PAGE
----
Models of attachment and social information processing suggest that the attention allocated to salient social information, such as facial expressions, might occur in schema-driven processing, according to infants’ attachment patterns (Field and Lester, 2010; Dykas and Cassidy, 2011; Johnson and Chen, 2011; Morales et al., 2016; Gonçalves et al., 2023). Previous studies have shown that recurrent attachment-related experiences shape representational, physiological, and behavioral responses to emotional information (Pollak et al., 2000, 2001; Pollak and Kistler, 2002; Pollak and Sinha, 2002; Dykas and Cassidy, 2011; Vrtička et al., 2012; Vrtička and Vuilleumier, 2012; Cooke et al., 2016, 2018). To our knowledge, Peltola et al. (2015) were the first authors to investigate infants’ attention to facial expressions in association with attachment security, while others have addressed the relationship between caregiver-infant attachment security and infants’ visual preferences using other social–emotional stimuli (see Johnson et al., 2007, 2010; Biro et al., 2015, 2017). They used a longitudinal design and studied infants’ normative developmental bias to fearful faces at 7 months (Peltola et al., 2008, 2009a,b, 2011, 2013; Forssman et al., 2014a) as an antecedent of later attachment quality at 14 months (Peltola et al., 2015). Consistent with the models reviewed above, the main finding was a smaller attentional bias to fearful faces in infants with an insecure attachment pattern vs. secure infants, and this effect was most clearly associated with attachment disorganization, suggesting altered sensitivity to threat-related cues in infancy as a testable trait linking attachment disorganization to later behavioral outcomes (for a review about the outcomes of threat-related attention bias in socio-emotional development please see Pérez-Edgar et al., 2017; Burris et al., 2019a,b; Fu and Pérez-Edgar, 2019). In the same vein, but using neurophysiological measures, Peltola et al. (2018a,b), measured event-related potentials (ERPs) to investigate whether cortical responses to facial expressions of fear were associated with the development of secure and insecure patterns of infant-caregiver attachment during the first year. Based on previous findings showing reduced attentional biases to fearful faces in infants with insecure and disorganized attachment, the authors hypothesized that insecure and disorganized attachment would be associated with reduced ERP differentiation of fearful from non-fearful faces. ERPs to facial expressions were measured at 7 months of age and attachment was assessed at 14 months of age with the Strange Situation Procedure. The results revealed that occipitotemporal face-sensitive ERP responses particularly in the time range of the N290 component were related to attachment security at 14 months. Furthermore, only securely attached infants showed age-typical cortical discrimination of fearful from non-fearful faces at 7 months, whereas a similar pattern of ERP responses was not observed in infants with insecure and disorganized attachment. These results add to previous findings by suggesting that patterns of secure and insecure infant attachment are related to early-emerging differences in the perceptual processing of facial emotions, which could have implications for the development of social competence. More recently, Forslund et al. (2019) found that disorganized children (6 to 7-year-old children) showed lowered attention to facial expressions, a diminished ability to discriminate facial expressions, and elevated emotional reactivity.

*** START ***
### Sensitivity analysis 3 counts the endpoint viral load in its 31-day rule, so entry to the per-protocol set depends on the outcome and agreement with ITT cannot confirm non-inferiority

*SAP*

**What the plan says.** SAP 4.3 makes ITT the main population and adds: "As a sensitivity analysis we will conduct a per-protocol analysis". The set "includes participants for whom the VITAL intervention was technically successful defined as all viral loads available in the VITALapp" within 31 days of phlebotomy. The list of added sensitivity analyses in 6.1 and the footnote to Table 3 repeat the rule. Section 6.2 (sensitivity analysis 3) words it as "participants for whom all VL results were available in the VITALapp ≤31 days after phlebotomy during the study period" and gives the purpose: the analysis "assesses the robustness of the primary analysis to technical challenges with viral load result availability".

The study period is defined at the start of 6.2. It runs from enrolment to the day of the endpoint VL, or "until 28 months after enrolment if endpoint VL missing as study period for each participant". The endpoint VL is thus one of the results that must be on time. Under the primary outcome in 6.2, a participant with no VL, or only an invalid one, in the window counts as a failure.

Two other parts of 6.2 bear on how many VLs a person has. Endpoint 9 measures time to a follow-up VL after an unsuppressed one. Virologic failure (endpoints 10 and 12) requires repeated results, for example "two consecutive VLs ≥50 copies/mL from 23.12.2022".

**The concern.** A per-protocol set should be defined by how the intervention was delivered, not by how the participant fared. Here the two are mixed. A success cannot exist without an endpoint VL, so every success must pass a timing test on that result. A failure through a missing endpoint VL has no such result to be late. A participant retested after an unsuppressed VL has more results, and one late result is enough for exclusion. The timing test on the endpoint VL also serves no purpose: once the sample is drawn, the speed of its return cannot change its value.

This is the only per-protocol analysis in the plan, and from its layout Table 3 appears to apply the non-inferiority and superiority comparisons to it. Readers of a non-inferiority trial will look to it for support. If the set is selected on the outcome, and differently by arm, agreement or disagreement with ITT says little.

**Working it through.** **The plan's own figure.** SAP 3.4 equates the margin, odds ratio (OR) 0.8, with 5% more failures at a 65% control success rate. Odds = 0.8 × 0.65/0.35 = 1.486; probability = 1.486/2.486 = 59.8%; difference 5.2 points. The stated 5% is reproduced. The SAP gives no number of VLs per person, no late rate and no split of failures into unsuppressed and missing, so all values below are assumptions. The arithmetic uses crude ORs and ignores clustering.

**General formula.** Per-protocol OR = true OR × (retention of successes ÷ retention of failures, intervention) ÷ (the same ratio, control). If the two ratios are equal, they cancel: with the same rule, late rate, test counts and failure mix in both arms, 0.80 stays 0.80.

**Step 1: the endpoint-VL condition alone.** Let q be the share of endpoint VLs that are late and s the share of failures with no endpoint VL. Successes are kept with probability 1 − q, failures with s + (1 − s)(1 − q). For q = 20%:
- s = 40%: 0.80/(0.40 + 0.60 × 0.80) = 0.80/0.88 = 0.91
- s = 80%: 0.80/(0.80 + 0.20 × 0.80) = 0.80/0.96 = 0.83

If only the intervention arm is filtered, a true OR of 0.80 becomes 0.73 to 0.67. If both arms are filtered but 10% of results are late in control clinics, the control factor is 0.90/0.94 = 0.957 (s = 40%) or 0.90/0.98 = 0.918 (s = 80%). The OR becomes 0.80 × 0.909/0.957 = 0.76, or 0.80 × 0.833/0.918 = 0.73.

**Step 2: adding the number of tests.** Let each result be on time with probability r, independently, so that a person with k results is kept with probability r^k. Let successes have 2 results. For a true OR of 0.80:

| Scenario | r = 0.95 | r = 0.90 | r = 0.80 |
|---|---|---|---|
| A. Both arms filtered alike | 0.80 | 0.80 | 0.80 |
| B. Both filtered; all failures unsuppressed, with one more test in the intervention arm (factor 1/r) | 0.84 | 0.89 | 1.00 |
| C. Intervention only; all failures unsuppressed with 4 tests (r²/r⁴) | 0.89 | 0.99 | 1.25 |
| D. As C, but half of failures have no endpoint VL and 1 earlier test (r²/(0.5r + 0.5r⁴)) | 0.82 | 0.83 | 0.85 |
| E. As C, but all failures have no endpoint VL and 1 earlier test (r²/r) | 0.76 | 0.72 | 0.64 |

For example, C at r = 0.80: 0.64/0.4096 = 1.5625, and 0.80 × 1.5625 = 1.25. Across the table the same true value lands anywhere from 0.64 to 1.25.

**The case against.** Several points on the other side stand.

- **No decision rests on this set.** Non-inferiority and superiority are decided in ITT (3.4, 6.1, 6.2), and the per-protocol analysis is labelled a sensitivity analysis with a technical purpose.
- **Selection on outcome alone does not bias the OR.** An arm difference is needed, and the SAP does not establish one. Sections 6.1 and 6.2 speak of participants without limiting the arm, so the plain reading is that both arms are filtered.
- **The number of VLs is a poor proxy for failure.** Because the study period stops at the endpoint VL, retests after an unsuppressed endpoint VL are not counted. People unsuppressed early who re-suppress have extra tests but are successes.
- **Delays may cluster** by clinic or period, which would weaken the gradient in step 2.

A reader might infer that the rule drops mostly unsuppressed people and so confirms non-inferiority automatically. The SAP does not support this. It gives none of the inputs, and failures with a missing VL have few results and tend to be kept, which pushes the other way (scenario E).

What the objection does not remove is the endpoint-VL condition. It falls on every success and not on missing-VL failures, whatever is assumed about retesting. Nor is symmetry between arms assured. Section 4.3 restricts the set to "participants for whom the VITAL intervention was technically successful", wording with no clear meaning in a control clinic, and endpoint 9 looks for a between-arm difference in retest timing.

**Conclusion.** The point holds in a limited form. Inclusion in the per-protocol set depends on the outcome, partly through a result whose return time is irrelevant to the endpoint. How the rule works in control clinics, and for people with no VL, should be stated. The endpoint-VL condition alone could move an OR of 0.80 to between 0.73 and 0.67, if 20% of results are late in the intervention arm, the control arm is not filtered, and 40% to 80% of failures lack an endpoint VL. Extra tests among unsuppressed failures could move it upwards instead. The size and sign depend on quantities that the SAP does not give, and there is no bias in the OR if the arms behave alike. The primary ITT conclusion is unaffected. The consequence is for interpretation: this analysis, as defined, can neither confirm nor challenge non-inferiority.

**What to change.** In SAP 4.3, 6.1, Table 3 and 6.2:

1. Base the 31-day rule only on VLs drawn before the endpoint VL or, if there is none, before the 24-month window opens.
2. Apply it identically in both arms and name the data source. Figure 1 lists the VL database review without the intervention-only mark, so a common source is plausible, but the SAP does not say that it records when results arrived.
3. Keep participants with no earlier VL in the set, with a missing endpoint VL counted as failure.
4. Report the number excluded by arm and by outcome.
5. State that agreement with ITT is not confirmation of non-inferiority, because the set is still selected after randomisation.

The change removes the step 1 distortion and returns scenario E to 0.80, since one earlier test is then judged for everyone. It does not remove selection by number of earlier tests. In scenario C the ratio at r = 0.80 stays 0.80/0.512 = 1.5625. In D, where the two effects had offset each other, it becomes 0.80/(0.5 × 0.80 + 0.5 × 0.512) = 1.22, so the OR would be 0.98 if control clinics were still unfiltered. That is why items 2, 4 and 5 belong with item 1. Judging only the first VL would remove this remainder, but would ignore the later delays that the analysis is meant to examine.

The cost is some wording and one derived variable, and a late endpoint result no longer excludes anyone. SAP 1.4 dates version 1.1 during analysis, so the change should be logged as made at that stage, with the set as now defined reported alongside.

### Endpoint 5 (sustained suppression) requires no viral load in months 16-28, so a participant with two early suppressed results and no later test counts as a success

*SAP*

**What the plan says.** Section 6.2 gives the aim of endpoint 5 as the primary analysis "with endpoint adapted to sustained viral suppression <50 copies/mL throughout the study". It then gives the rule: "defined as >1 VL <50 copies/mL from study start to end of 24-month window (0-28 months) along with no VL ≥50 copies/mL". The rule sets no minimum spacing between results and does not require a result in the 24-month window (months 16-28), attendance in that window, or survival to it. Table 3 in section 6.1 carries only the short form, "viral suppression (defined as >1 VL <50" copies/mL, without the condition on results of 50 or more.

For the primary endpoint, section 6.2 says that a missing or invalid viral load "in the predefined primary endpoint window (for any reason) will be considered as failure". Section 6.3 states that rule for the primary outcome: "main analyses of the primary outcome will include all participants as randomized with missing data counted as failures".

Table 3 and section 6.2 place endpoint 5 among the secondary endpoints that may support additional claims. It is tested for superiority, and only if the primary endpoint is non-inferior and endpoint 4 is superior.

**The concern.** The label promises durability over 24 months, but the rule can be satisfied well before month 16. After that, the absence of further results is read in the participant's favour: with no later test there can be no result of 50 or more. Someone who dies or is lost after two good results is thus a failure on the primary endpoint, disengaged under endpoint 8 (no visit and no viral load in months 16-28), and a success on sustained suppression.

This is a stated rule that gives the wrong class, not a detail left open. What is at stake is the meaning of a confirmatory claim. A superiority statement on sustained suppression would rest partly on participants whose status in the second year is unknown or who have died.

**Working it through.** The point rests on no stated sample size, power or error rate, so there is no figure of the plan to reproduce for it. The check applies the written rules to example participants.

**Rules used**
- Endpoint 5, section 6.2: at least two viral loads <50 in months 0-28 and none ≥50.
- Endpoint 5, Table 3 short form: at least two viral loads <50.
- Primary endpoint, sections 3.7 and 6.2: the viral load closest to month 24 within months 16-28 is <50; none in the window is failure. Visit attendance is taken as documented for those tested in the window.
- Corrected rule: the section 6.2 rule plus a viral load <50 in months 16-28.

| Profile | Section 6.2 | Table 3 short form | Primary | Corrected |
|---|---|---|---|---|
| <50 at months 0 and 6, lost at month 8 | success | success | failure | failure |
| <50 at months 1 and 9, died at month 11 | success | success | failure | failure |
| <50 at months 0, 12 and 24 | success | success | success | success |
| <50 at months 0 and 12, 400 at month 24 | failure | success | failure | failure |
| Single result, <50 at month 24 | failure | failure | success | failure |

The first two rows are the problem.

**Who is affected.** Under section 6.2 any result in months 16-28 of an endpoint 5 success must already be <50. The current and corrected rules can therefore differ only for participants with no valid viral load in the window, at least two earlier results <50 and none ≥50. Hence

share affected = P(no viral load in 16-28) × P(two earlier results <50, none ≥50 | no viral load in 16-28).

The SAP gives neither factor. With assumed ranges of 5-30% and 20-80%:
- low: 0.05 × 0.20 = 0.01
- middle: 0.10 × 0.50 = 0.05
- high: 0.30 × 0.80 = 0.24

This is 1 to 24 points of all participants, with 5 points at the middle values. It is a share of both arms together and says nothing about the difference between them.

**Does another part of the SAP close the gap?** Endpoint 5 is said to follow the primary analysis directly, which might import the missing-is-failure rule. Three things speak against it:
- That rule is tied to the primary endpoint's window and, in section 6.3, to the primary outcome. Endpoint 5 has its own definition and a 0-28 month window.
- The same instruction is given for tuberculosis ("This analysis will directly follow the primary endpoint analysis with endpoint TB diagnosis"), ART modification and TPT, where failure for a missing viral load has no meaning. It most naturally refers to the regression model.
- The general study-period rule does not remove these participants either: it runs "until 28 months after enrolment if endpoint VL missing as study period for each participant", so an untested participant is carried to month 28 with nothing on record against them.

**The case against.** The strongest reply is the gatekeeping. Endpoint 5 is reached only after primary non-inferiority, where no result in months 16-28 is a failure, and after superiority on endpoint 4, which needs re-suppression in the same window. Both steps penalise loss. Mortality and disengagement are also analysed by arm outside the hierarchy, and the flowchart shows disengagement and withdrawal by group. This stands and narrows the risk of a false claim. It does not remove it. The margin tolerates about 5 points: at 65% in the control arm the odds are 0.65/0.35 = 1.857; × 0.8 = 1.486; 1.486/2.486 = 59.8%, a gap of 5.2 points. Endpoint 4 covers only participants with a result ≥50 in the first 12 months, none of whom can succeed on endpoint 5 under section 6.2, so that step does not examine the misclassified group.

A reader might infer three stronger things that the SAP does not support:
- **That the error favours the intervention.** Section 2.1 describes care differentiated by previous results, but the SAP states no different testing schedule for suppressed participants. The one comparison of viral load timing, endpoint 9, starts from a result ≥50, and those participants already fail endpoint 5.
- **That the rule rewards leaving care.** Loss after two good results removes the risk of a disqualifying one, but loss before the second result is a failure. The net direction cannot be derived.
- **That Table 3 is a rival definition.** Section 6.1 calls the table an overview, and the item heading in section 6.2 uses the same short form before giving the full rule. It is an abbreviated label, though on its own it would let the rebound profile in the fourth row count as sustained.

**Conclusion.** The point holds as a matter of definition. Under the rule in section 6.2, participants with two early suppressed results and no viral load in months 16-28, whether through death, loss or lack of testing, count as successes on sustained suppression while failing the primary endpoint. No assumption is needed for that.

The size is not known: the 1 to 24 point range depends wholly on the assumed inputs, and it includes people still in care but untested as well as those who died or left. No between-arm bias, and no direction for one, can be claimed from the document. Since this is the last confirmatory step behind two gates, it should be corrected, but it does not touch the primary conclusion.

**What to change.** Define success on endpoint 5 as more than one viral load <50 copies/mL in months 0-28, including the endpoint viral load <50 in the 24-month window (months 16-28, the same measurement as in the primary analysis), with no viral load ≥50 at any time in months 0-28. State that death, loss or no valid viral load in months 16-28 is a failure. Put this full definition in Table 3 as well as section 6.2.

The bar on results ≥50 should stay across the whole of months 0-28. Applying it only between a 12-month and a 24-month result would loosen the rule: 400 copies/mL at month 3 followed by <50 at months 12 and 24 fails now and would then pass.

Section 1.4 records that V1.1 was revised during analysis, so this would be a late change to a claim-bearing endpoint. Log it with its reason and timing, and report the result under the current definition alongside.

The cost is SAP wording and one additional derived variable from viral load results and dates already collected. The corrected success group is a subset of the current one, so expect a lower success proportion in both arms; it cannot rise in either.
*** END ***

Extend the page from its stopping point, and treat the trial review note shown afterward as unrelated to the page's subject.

However, the specific developmental pathways that link attachment and socio-emotional development are still a topic of research (Belsky, 1997, 2005; Belsky and Pluess, 2009; Ellis et al., 2011; Cassidy et al., 2013; Paschall and Mastergeorge, 2016; Groh et al., 2017; Slagt et al., 2018; Behrendt et al., 2019). In the present work, we expected to contribute to the line of research investigating the relation between the quality of early social–emotional experiences and social information processing in infancy (e.g., Striano et al., 2002; de Haan et al., 2004; Taylor-Colls and Pasco Fearon, 2015; Kungl et al., 2017; Morales et al., 2017; Kataja et al., 2018; Juvrud et al., 2019; Kataja et al., 2019), specifically how infants visually explore facial expressions of emotion. Our primary goal was to test the hypothesis of potential differences in attention to facial expressions and emotional discrimination (sensitivity to emotional change) between infants classified as securely attached (B), insecure-avoidant (A), and insecure-resistant (C), and between infants grouped as securely (B) or insecurely attached (non-B).